reported solar radiation, which is all spectrum, while the long-wave radiation exchange
with the ground, air, and sky are all calculated using assumed temperatures for each and
generally minimal. During the night, the main long-wave radiation exchange is with the
night sky, for which there are various algorithms to estimate the night sky temperature,
depending on the atmospherics, clouds, etc.

Joe

Joe Huang
White Box Technologies, Inc.
346 Rheem Blvd., Suite 108D
Moraga CA 94556
yjhuang at whiteboxtechnologies.com
http://weather.whiteboxtechnologies.com for simulation-ready weather data
(o) (925)388-0265
(c) (510)928-2683
"building energy simulations at your fingertips"

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There is my problem. For decades I've been trained to understand that
energy exchange thru glass contains 2 components: 1) Conduction -
Calculated using a U-Value with units of Btu per hour per SF per degree
F., and 2) solar - calculated using the sun's energy output, adjusted
for latitude, shading factor for glass, tinting, drapes, etc.

The U-Value is only for conduction...by definition, and is confirmed by
looking at it's units (per degree F). Now a few molecules of metallic
coatings added to one surface adds to the U-value? That's the part I
find hard to believe. Or at least I did until today.

I can accept that an improved U-value can be determined that would make
it easy to calculate the overall equivalent heat transfer, averaged over
a season, including the effect of long wave infrared radiation from the
Low-e coatings. That would make less sophisticated simulation programs
be able to get better results. I guess I just need to verify that the
improved U-value given is an NFRC value that has been determined using
LBNL's Window software.

Thanks to all for helping me understand. As others pointed out, E+ can
accept a Window glass definition file and can also allow you to define
glass parameters using layers. I better figure that out next.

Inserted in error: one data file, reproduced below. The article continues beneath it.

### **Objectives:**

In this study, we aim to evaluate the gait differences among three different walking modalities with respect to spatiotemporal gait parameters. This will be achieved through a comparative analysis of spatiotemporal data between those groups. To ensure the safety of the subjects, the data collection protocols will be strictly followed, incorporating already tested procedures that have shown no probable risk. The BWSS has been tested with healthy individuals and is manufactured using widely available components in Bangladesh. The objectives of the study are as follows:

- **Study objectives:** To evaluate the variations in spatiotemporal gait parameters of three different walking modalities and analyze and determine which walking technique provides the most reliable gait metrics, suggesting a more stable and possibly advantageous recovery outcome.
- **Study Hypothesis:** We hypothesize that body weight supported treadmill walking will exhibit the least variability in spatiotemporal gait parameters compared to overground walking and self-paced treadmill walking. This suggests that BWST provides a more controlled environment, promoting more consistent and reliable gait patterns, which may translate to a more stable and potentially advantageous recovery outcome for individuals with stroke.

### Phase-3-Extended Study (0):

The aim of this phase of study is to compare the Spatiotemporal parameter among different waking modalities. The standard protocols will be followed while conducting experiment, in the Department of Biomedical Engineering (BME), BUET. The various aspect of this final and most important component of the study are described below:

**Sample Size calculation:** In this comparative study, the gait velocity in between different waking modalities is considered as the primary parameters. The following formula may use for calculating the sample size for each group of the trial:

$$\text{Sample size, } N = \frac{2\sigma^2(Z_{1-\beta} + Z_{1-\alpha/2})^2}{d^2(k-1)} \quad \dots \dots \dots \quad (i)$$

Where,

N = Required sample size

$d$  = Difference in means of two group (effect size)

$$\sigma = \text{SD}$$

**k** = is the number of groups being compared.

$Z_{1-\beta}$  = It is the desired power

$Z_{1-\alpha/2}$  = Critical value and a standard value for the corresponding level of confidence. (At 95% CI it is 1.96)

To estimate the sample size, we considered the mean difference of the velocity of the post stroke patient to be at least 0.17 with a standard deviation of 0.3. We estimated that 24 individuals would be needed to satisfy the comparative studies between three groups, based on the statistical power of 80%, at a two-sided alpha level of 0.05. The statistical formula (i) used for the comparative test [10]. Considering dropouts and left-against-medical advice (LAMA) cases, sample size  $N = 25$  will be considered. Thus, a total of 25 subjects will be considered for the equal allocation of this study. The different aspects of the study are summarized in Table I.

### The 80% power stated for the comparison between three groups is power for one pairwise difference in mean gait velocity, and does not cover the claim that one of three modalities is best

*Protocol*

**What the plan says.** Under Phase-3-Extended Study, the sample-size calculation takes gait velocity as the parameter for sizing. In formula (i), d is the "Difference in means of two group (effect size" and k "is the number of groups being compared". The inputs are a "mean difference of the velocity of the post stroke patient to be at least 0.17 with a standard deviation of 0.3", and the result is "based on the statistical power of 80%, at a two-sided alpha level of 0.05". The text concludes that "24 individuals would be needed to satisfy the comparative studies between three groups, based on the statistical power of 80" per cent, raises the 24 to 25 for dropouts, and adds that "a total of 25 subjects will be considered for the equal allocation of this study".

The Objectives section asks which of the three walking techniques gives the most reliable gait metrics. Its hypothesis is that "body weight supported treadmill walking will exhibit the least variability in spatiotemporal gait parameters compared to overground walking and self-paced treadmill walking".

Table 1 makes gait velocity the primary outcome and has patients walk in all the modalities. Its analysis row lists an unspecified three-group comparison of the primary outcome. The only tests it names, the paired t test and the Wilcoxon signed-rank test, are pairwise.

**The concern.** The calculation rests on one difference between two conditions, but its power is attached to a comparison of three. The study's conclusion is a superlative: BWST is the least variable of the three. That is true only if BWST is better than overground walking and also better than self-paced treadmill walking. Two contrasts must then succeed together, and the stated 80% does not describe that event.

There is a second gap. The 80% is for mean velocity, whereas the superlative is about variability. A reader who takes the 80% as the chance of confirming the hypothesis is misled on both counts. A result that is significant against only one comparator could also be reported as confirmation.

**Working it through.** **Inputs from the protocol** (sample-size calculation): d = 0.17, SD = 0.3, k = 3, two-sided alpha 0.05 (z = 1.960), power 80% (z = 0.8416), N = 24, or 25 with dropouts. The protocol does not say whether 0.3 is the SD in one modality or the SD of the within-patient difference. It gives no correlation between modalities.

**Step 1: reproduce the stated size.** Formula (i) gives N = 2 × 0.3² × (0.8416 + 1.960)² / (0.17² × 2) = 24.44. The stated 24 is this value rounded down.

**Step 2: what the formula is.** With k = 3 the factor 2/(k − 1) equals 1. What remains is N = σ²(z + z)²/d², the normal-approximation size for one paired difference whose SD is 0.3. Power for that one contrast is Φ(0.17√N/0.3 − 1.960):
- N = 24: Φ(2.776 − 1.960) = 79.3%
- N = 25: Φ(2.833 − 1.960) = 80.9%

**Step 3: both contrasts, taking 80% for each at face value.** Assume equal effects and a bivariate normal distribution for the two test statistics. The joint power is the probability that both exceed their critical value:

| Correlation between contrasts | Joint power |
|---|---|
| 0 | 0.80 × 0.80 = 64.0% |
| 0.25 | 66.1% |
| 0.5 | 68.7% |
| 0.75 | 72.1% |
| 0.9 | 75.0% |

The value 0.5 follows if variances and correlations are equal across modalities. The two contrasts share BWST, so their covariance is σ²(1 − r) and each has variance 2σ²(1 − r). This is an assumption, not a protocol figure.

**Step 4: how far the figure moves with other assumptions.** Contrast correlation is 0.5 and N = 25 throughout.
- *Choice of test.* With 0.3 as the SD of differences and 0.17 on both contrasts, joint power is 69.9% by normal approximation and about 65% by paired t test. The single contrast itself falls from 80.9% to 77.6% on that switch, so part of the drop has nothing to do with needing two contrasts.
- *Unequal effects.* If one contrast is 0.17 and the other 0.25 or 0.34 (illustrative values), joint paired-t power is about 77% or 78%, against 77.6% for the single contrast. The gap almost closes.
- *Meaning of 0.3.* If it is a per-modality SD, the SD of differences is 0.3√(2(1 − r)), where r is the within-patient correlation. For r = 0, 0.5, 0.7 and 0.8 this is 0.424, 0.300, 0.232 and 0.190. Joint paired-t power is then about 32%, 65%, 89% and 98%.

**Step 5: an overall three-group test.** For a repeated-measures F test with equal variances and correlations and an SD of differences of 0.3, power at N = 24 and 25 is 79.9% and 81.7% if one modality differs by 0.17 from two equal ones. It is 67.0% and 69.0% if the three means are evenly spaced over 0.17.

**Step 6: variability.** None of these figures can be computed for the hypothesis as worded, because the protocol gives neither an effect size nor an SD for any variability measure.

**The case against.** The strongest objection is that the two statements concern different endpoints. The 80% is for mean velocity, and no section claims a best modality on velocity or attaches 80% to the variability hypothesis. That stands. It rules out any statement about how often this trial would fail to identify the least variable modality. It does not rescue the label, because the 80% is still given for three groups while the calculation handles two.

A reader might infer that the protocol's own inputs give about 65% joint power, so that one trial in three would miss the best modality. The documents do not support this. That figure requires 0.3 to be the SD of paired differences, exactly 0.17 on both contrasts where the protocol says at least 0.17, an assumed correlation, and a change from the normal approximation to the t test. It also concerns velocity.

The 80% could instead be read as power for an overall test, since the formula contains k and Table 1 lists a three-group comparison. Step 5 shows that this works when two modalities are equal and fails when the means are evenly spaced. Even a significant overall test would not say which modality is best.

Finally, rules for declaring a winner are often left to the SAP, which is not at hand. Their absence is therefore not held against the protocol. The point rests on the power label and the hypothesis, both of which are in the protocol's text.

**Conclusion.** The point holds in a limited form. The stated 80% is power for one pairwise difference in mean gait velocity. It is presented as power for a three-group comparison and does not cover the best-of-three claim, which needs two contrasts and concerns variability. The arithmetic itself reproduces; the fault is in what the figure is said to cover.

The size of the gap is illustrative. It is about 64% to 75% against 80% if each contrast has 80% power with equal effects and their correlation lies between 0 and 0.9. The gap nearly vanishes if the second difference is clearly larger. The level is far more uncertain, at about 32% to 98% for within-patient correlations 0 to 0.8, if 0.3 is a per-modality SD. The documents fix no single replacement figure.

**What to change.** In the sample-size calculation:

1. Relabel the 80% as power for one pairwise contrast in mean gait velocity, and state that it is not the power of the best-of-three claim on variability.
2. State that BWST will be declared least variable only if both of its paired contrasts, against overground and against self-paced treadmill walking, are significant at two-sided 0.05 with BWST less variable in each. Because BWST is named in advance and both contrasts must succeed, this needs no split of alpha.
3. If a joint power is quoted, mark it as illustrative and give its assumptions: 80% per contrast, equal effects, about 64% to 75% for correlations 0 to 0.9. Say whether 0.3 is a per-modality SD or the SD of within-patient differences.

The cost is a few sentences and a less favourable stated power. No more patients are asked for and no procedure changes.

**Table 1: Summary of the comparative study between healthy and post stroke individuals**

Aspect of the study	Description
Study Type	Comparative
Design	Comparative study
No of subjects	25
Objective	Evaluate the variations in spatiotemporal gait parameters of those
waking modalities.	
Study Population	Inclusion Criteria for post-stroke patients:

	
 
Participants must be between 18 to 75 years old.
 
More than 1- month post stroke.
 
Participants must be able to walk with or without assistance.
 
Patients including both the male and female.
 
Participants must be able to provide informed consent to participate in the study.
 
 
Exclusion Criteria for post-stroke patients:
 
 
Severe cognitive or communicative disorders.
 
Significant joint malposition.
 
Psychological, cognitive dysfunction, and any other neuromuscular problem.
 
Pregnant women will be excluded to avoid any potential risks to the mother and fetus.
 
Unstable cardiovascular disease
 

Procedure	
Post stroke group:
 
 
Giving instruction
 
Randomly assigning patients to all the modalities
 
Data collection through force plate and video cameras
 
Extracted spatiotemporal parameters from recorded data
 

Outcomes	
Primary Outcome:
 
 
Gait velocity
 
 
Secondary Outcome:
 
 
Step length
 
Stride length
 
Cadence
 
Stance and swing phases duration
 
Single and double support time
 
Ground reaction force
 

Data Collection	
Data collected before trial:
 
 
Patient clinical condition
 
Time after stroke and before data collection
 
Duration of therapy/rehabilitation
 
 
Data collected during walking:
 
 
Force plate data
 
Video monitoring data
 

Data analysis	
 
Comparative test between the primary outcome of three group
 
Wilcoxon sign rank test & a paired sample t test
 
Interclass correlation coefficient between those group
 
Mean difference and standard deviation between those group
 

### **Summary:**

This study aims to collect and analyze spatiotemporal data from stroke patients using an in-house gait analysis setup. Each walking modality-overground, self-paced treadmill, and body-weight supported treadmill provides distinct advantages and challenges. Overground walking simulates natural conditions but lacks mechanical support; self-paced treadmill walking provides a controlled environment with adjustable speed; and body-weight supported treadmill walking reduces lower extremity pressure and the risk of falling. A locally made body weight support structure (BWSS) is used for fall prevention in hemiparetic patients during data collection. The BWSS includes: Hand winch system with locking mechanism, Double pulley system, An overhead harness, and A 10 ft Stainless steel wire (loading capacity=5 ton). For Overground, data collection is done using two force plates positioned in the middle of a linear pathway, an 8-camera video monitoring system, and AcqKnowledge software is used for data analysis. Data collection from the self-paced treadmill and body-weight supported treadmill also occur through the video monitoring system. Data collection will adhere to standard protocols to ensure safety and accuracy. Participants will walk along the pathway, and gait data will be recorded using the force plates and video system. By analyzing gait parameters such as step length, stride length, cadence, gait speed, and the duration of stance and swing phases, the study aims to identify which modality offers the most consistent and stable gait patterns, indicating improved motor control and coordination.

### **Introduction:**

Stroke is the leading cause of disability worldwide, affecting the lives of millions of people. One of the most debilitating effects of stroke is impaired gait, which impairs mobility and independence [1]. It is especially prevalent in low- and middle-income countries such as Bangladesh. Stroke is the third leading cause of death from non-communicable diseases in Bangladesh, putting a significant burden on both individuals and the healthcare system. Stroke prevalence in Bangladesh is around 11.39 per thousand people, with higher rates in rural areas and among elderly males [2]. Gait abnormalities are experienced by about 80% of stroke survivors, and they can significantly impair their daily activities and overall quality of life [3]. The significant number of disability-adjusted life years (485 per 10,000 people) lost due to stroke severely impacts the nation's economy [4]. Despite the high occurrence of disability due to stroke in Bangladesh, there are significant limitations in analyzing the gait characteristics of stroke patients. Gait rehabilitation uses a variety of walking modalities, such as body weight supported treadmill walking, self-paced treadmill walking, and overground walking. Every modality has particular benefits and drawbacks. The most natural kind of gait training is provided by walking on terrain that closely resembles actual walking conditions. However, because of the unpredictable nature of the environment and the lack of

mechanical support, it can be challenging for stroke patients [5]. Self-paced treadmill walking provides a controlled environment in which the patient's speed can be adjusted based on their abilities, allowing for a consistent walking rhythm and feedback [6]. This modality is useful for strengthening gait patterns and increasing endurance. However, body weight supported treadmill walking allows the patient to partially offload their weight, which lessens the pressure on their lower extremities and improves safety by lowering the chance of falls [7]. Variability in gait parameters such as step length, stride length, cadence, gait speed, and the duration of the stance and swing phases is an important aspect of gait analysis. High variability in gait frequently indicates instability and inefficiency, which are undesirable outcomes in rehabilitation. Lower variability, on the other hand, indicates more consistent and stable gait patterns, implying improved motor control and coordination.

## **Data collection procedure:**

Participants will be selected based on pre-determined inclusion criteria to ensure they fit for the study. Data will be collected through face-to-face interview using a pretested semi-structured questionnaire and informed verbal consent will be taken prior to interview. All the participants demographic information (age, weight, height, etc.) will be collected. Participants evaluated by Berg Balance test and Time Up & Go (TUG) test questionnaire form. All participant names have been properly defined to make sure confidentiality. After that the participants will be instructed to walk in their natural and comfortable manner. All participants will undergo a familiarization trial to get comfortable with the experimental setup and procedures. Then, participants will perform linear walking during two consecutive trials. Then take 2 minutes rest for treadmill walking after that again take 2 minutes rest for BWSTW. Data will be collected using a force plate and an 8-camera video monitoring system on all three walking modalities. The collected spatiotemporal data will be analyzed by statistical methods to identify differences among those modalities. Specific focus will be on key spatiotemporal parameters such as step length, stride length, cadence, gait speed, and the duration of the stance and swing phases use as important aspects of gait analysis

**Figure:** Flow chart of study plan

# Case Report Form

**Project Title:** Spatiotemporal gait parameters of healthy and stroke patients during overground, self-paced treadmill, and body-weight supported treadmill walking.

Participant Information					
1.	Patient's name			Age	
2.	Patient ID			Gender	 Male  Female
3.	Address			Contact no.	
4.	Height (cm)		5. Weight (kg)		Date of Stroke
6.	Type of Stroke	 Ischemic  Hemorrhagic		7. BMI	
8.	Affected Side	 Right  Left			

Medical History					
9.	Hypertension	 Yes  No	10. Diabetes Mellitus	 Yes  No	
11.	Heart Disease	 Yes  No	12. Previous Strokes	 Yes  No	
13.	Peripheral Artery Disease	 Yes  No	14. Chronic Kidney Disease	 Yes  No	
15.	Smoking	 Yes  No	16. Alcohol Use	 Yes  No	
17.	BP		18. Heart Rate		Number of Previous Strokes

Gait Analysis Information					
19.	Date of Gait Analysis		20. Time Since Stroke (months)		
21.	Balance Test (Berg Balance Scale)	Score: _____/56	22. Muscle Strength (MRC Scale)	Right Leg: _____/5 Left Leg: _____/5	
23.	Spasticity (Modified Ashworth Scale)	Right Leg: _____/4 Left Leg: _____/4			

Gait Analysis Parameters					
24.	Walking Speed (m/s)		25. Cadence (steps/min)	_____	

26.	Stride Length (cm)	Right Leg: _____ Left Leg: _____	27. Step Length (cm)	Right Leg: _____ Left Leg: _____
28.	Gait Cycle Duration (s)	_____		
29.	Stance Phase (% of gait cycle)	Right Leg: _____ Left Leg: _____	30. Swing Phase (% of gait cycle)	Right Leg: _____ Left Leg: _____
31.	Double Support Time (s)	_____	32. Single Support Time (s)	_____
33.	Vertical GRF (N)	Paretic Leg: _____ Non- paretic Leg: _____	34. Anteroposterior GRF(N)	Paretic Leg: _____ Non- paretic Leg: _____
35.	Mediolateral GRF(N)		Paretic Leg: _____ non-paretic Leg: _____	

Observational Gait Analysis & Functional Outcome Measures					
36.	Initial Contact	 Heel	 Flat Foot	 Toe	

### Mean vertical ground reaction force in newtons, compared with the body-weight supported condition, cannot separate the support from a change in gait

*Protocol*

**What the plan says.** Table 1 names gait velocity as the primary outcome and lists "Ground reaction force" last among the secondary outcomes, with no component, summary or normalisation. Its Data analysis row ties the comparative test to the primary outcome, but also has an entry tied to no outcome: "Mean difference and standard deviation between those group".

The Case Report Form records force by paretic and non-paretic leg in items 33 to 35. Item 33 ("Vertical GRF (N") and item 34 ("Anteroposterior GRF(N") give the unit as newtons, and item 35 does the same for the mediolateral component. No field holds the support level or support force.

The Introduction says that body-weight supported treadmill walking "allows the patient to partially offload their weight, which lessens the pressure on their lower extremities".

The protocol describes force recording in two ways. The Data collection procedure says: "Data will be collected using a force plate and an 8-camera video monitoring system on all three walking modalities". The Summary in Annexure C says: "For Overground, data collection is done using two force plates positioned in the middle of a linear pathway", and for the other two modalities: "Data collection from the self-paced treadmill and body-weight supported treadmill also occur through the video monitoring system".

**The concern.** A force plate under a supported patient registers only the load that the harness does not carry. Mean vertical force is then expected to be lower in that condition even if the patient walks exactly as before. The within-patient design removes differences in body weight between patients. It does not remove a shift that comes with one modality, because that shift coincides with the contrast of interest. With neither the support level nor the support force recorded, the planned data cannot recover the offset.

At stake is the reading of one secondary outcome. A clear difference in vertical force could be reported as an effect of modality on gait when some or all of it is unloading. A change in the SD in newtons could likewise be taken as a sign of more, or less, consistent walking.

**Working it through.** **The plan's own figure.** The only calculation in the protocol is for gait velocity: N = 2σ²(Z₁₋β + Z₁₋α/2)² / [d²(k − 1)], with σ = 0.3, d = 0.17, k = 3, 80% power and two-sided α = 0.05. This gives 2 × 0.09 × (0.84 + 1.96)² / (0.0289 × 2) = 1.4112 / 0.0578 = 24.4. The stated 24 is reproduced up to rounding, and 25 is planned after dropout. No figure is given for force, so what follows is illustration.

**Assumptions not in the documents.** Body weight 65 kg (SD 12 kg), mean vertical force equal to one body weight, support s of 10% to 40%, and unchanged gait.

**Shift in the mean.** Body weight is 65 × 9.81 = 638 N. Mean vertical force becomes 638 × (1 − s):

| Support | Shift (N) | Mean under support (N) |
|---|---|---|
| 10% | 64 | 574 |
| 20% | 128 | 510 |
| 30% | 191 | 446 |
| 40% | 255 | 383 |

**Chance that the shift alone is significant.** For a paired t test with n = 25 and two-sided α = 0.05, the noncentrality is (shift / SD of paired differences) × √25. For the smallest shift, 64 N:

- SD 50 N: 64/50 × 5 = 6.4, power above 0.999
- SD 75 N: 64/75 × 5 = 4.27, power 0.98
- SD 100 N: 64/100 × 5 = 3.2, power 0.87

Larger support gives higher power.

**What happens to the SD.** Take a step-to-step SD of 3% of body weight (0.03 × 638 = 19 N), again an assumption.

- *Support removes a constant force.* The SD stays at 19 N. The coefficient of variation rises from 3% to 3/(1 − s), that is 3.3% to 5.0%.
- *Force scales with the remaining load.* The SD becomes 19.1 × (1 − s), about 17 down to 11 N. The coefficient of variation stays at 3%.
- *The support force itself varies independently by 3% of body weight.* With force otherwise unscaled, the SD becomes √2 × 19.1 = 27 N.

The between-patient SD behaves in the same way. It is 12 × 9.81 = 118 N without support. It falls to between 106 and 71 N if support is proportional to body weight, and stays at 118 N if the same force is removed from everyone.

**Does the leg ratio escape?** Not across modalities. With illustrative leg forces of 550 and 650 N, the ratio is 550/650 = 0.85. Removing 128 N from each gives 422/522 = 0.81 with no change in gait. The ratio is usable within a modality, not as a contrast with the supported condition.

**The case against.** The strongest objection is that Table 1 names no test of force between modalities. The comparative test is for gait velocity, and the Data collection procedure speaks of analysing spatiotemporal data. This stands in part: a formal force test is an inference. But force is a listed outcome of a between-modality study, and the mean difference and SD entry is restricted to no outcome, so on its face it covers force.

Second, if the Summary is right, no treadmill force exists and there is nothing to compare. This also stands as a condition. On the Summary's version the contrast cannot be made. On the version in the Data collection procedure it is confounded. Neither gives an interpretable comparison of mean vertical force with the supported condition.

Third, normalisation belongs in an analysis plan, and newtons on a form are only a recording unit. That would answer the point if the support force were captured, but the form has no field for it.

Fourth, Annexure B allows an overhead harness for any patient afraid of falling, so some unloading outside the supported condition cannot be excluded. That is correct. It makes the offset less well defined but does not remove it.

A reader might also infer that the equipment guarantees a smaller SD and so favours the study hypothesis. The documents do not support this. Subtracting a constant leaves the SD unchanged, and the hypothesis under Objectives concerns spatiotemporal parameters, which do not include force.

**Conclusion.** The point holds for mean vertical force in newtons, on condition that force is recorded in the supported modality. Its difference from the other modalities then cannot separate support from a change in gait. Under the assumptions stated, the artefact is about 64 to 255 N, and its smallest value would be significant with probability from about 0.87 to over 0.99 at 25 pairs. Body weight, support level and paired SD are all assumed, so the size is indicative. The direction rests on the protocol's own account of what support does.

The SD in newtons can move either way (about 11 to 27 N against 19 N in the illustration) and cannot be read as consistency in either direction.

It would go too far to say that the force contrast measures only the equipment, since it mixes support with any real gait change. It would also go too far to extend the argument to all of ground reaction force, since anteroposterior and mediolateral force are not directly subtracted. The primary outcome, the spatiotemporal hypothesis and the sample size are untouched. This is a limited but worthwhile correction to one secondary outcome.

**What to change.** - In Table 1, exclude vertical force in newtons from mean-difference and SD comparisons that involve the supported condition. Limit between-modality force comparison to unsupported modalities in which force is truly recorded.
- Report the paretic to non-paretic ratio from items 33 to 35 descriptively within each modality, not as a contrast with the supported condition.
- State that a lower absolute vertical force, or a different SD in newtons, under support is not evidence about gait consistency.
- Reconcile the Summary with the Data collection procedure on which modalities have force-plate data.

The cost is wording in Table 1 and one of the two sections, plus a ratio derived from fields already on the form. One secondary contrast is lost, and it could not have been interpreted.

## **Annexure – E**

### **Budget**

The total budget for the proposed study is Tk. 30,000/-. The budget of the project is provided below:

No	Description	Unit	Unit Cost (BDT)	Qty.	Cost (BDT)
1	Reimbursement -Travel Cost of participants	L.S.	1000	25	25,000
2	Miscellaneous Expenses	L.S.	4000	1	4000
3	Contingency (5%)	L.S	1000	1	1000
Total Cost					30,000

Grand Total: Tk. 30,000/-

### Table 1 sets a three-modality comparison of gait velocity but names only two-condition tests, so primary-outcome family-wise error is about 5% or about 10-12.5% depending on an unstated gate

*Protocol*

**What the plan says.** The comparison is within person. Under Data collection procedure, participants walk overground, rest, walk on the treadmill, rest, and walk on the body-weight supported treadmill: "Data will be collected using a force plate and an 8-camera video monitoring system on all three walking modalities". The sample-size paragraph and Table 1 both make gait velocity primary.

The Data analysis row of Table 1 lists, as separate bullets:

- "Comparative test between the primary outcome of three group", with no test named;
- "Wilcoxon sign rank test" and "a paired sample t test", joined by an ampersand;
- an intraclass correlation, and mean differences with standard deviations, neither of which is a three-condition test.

Randy

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I have been following this discussion and I?m still a little unclear. As I understand it, the U-value for windows from manufacturers includes the long-wave radiation as well ? accounting for the effect of the emissivity of the window on the heat transfer and linearizing the radiation component at the winter and summer temperatures to create a combined radiation/conduction U-value.

I am not convinced that using one of these effective U-values in certain softwares will not double count the effect of long wave radiation. For example, when I look at eQUEST?s inputs for simple window definitions, it has fields for:

- Shading Coefficient: to get the short wave solar radiation

- Glass Conductance (U value)

- Visible Transmittance: for daylighting calculations only

- Outside Emissivity: from the DOE2 help: Outside surface IR emissivity of glazing. The default value (0.84) can be used for uncoated glass. Glass with an outside surface metallic coating would have OUTSIDE-EMISS between about 0.03 and 0.4 depending on the type of coating. Used to determine IR radiation leaving the glass and absorbed by the glass.?
So it seems to me that, at least in eQUEST, the IR heat transfer into and out of the room is calculated separately based on the user-input emissivity of the glass. If the U-Value included the effect of the emissivity, wouldn?t that be double counting the effect of short wave radiation? Someone who knows more about window ratings or modeling software could please help clarify.

Best,

Justin DeBlois | Energy Analyst
Justin.DeBlois at setty.com
Voice 646-253-9000

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Randy,

Some of the commonly used simulation engines do account for the effects of low-e glass on window surfaces (for example, Energy Plus and ESP-r). That is to say that these engines estimate the long wave radiation from interior surfaces (and devices) to the interior surface of the glass and radiated through the various glass panes and interstitial gases to the sky/surroundings.